1. Studying isn’t fun. Are you putting it off?
  8. Distractions.
    1. New video game? Sports Season? Bitcoin Markets?
  9. Health Problems.
    1. Is a recent health issue impairing your ability to perform in a class?
  10. Personal (Home / Relationship)
    1. Is there strife at home? Things that make it much harder to study or focus?

Identify How to Fix It

Now you’re 2/3’s of the way to fixing your problem. Let’s keep building on the 10 examples from before.

    1. Failure to Study Properly.
      1. Did you not create study time?
      2. Solution: Set aside 55 minutes of studying daily. Be strict with your time!
    2. Underestimating the Material.
      1. Did you feel the exam would be easier then you thought?
      2. Solution: Don’t make this mistake again. Go to the teacher, to go tutors, go to friends who took the class, go to your text book and find the hardest practice problems. 
    3. Not Doing Practice Problems.
      1. Did you think you fully understood the material?
      2. Solution: Start doing practice problems! Your teacher has basically told you how to succeed in your class. Do problems over and over again until you can do them in your sleep.
    4. Not Getting Tutoring.
      1. Did you feel like you could handle everything yourself?
      2. Solution: Get tutoring. Tutors are your MVPs. Find one that took the class you’re in and they will guide you to that A. 
    5. Not Fully Understanding What Would be on the Exam.
      1. Did you think the exam would be multiple choice when it turned out to be an essay? Focus on studying the wrong material?
      2. Solution: Ask the teacher, ask the tutor, ask the TA… just ask someone how to study for the exam. 
    6. Not Studying for the Exam!
      1. Again, did you feel the exam would be easy? Did you have other exams you studied for instead?
      2. Solution: See #1
    7. Procrastination.
      1. Studying isn’t fun. Are you putting it off?
      2. Solution: Find a way to hold yourself accountable.
    8. Distractions.
      1. New video game? Sports Season? Bitcoin Markets?
      2. Solution: Distance yourself from the distraction. Remind yourself of the stakes. Then See #1.
    9. Health Problems.
      1. Is a recent health issue impairing your ability to perform in a class?
      2. Solution: Reach out to your academic support services. They’ll help. Show you’re responsible enough to ask for help when you need help.
    10. Personal (Home / Relationship)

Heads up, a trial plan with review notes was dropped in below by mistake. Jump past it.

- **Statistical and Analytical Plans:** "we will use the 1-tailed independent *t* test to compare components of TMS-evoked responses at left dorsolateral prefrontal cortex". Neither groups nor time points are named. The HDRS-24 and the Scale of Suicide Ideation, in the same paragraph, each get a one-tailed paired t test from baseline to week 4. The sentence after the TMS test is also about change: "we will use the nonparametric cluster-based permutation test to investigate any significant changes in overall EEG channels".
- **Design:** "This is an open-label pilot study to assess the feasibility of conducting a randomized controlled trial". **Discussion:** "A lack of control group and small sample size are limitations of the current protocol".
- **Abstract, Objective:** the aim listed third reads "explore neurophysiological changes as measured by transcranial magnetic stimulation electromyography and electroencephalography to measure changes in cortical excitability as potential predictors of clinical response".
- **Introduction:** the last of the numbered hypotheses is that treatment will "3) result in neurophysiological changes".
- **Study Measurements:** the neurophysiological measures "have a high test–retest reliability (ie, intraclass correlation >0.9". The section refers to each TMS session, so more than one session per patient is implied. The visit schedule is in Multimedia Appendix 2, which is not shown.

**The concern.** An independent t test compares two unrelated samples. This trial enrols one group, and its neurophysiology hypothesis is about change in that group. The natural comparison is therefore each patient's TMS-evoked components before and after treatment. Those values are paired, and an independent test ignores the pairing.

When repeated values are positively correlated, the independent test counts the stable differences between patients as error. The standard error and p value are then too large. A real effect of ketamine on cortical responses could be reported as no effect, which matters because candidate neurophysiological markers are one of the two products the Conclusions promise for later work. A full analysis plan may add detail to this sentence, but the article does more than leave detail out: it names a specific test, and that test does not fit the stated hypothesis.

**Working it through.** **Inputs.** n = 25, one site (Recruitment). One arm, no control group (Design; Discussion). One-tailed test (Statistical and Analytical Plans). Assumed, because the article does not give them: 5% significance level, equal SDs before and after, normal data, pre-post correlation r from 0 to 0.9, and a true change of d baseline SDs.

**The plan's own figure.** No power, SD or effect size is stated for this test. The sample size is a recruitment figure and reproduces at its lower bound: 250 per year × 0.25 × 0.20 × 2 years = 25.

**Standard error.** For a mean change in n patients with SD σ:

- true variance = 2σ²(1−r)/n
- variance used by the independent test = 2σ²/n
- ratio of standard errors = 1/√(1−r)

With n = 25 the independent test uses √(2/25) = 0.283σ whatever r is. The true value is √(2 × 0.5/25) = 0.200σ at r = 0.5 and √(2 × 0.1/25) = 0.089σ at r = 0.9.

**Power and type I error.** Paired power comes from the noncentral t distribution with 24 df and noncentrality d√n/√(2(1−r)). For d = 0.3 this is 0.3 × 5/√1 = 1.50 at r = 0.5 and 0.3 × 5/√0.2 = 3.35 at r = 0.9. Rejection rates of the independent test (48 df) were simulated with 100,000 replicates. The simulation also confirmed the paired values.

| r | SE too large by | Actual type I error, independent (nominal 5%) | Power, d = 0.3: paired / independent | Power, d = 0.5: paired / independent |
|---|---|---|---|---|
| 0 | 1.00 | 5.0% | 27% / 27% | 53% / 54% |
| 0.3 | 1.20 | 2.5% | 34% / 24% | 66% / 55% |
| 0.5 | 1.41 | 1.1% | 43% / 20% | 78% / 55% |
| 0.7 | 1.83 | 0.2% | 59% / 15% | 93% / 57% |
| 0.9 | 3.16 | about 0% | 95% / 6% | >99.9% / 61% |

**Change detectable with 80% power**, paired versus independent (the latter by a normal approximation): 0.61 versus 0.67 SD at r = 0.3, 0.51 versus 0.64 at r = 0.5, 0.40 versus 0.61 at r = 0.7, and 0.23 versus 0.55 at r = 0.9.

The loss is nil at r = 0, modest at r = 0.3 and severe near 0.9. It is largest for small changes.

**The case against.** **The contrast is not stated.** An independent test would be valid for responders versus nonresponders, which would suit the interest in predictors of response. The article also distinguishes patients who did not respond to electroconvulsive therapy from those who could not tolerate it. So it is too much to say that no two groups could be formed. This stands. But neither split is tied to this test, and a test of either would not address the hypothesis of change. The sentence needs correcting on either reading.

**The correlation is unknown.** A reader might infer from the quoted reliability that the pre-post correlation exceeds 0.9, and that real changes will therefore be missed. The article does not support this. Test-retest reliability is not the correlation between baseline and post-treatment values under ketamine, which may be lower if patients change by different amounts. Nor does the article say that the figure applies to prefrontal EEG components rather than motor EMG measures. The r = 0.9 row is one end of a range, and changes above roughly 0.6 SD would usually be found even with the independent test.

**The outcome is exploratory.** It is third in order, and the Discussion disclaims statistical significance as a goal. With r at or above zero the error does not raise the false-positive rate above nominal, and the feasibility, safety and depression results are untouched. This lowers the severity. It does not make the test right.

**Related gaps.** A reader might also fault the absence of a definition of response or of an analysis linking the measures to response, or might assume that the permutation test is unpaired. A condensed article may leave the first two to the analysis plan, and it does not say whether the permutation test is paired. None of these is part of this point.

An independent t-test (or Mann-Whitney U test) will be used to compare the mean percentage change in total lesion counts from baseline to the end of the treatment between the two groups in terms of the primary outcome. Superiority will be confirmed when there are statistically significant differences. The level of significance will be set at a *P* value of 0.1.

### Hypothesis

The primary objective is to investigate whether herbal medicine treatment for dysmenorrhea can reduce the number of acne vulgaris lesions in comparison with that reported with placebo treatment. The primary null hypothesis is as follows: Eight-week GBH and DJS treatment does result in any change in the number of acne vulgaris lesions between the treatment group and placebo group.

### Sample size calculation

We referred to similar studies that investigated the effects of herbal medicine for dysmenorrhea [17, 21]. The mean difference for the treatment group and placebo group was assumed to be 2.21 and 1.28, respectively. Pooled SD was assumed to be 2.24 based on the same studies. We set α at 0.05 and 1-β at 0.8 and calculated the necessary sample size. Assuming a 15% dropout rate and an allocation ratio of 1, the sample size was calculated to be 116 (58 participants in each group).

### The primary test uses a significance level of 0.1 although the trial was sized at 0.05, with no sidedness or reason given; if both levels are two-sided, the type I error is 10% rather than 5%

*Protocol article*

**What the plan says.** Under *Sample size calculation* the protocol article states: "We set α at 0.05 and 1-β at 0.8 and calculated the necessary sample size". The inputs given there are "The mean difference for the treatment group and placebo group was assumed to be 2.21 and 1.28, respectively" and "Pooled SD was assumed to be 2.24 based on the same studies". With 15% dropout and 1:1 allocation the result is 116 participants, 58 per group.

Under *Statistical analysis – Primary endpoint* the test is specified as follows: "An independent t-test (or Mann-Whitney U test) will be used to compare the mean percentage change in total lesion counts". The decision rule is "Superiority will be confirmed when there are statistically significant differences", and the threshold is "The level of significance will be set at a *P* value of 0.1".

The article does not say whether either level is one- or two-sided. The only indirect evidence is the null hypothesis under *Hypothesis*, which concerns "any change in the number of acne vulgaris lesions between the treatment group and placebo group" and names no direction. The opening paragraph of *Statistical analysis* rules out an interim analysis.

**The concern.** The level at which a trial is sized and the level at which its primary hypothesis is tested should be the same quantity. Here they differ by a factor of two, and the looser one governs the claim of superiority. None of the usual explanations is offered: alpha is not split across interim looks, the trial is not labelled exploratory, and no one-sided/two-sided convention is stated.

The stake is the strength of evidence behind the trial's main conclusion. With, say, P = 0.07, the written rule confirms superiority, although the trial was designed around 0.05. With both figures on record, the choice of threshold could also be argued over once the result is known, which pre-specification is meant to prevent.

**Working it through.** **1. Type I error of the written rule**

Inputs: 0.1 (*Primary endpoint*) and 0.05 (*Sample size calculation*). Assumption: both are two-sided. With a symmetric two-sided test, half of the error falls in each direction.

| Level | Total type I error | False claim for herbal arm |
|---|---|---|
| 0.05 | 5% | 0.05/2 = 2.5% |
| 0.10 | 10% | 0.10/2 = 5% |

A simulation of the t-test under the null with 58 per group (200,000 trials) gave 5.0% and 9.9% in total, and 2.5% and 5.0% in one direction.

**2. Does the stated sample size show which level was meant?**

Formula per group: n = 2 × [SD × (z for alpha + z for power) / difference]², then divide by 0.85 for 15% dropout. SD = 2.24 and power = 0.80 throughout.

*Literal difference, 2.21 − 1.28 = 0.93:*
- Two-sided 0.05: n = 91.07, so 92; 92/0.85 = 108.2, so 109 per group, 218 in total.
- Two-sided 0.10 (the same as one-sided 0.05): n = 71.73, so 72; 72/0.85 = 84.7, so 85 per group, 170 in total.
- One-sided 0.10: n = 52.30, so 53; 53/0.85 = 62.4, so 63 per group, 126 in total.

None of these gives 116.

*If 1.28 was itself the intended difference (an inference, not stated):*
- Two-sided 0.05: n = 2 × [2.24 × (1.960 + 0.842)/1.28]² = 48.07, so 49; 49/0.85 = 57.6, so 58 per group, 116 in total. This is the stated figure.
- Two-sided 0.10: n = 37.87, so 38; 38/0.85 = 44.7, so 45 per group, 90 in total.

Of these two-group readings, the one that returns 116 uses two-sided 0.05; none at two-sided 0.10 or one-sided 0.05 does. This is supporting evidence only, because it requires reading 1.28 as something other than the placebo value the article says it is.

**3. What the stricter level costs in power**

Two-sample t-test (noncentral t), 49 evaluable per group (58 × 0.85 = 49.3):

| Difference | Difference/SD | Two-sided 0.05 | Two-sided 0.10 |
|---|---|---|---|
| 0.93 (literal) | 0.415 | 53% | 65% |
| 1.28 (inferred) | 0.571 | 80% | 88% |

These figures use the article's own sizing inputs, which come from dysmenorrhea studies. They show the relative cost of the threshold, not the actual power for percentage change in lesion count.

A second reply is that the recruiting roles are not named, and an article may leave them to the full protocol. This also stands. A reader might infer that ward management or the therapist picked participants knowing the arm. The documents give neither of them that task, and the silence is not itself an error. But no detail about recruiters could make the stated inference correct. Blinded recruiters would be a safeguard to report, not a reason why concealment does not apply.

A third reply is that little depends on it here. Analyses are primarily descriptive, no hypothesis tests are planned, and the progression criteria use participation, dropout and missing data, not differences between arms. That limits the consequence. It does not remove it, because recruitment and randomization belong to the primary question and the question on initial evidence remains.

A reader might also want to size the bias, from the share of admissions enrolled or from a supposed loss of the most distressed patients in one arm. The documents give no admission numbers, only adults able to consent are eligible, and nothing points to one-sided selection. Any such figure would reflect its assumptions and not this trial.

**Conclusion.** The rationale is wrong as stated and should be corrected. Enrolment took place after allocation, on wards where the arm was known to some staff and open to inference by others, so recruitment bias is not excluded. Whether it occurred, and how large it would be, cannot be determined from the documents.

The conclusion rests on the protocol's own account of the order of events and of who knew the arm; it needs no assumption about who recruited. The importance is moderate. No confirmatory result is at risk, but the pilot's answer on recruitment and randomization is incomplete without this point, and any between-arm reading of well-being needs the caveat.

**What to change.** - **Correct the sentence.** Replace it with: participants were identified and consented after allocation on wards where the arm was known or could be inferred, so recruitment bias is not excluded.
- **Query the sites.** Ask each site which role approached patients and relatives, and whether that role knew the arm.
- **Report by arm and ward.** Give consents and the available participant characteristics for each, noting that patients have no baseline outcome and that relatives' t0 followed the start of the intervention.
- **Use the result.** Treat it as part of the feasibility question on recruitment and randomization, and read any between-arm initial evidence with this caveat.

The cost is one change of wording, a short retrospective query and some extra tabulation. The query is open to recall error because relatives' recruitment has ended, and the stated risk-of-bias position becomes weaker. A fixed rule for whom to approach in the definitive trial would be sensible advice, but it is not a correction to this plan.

1. Is there strife at home? Things that make it much harder to study or focus?
      2. Solution: Find ways to create dedicated time for your studies. Keep in mind the goal at the end of the struggle. 

Prove It

All the plans in the world don’t mean anything unless you walk the walk. Whatever solution you plan, you need to prove it.

Be Honest

Fixing problems you have depends completely on you being honest with your advisors, tutors, teachers, and especially yourself. If your efforts aren’t working you need to honestly figure out why. 

How Bad is Failing an Assignment?

Depends on how much of your grade that assignment is worth. If the assignment is worth a major part of your grade… then you’re going to need to work extra hard to make it up on the upcoming exams and assignments. Remember, getting a 50 on an assignment worth 10% of your grade means the highest grade you can get in the class now is a 95. That’s a bad place to be in – needing to get close to 100’s on everything in order to get an A. 

Check out our GPA vs sGPA article to learn how to calculate your grades. 

How Bad is Failing an Exam?

Usually, significantly worse then failing an assignment. However, oddly, sometimes it’s easier to make up a failed exam. See if the teacher throws out the lowest exam during the semester. If not, see if there are any opportunities for extra credit to be applied to the lowest exam. If not, and you really failed the exam badly… you may even want to consider withdrawing from the course and coming back better prepared. However, doing that is a little red flag and can really delay you.

How Bad is Failing a Course?

You want to avoid this at all costs. Especially if it’s a pre-med science course. If you think you’re going to fail a class, it’s better to withdraw. It’s a major red flag, but it’s not unsurmountable. You’re going to have to prove you can come back from a failure AND you’re going to have to be able to to articulate why you failed, what you learned, and what you started doing differently. 

How Bad is Plagiarizing an Essay?

Academic dishonesty. Cheating, plagiarizing, etc., are the fastest way to get you disqualified from medical school. 

If you did copy, you’ve created a major problem for yourself. First, be honest about it. Second, grow from it. Third, never do it again. Finally, be honest again with admissions committees and be able to talk about why you did it and how you’ve grown from it. 

The Path to Medical School Can Feel Long And Unclear